Can anyone explain NFER tests in y3 please?

(4 Posts)
PerspicaciaTick Mon 11-Jul-16 21:44:16

DC came home with their end of year 3 report last week.
It talks about taking NFER tests for reading, maths and spelling. It then gives the results of the test on a scale 1-5 which indicates how well DC is meeting expectations. This in addition to a separate set of results by the teacher indicating what DC's progress has been re: expectations and effort.
Do you know if the 1-5 scale is a national thing (because I've struggled to find out more about it online) or if it sounds like an interpretation of the results developed by DC's school to match the rest of their reporting.
Thanks.

YogaDrone Tue 12-Jul-16 08:29:32

My son bought home his YR3 report yesterday and it doesn't sound like your child's at all!

His explained that the baseline for what was expected was L3 plus 6 half terms. They have expressed this on the report as 3.6. So if a child has attained 3.5 they are approximately half a term away from meeting the baseline expectation.

As well as this column there is an Effort column from 1 to 5 which is just subjective and expressing how much the child has tried.

Lastly was a column where, if the child had attained greater depth in a subject, how much greater depth expressed as a number. This is the column that I don't really understand - so DS has 3x1 for maths and 3x3 for reading. I'm assuming the 3 equates to the old Level 3 but I don't know what the "x1" or "x3" means. I'm sure his teacher will explain at parent's evening later this week.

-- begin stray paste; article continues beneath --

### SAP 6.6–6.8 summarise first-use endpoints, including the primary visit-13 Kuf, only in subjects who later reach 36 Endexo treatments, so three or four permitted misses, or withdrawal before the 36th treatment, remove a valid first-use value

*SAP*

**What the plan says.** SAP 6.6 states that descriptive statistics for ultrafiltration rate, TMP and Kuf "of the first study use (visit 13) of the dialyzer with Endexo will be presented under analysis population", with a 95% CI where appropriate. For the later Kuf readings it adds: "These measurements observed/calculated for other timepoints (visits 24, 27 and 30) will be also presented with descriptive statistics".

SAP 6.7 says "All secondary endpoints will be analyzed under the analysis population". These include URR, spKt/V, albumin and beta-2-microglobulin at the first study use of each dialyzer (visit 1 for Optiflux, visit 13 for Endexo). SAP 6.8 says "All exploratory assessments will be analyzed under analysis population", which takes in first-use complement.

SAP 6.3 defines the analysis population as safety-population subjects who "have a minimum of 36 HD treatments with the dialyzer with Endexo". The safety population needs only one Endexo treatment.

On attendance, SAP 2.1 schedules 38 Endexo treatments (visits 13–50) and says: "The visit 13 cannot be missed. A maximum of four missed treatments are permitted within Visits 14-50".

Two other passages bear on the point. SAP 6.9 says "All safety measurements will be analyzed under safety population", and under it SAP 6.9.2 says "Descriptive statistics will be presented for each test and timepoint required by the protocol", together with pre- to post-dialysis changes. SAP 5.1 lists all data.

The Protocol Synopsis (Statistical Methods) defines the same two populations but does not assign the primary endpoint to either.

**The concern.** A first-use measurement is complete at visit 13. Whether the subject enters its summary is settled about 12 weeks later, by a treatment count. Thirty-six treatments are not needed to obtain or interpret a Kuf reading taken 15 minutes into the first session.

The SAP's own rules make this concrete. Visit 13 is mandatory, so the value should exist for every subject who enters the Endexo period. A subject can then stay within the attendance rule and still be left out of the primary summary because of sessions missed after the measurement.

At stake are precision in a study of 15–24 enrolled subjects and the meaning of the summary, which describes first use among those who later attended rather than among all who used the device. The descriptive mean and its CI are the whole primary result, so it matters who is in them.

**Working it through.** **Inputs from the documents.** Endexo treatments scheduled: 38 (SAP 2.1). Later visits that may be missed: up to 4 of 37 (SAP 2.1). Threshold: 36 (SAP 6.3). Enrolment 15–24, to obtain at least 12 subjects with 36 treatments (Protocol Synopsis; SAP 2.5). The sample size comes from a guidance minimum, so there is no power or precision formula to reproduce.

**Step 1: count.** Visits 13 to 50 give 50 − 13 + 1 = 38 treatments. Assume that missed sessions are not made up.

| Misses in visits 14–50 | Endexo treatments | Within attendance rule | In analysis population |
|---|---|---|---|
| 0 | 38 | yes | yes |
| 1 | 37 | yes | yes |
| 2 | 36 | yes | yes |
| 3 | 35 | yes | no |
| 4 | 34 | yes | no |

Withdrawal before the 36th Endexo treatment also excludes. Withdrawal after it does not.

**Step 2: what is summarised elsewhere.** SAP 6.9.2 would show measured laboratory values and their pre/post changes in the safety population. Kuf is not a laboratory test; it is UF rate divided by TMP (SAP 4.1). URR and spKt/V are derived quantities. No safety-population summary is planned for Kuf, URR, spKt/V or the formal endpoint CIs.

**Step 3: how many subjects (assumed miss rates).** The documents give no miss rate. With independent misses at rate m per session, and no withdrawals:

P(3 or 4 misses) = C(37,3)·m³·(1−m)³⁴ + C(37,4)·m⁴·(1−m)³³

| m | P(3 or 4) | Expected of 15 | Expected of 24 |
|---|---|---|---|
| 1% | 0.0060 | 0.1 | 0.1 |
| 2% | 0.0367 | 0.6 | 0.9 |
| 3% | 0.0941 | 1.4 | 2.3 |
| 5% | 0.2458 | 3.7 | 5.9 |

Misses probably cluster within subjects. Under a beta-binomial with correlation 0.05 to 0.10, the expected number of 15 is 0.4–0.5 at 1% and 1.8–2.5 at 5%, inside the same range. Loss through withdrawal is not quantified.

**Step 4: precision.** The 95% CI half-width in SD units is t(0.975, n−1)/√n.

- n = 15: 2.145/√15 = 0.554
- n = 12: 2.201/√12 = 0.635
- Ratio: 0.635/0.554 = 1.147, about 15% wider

PerspicaciaTick Tue 12-Jul-16 09:37:44

Thanks Yoga, I feel that schools are very good at providing a report which feels like it has a lot of information in it but which is actually very hard to understand. So they provide data rather than information.

YogaDrone Tue 12-Jul-16 17:31:58

Yes, I agree. I think schools are rather feeling their way this year. My son's teacher freely admitted to base lining all of the children more frequently than she would have done in previous years because of the uncertainty around the new curriculum and how she would have to report and validate her findings against it.

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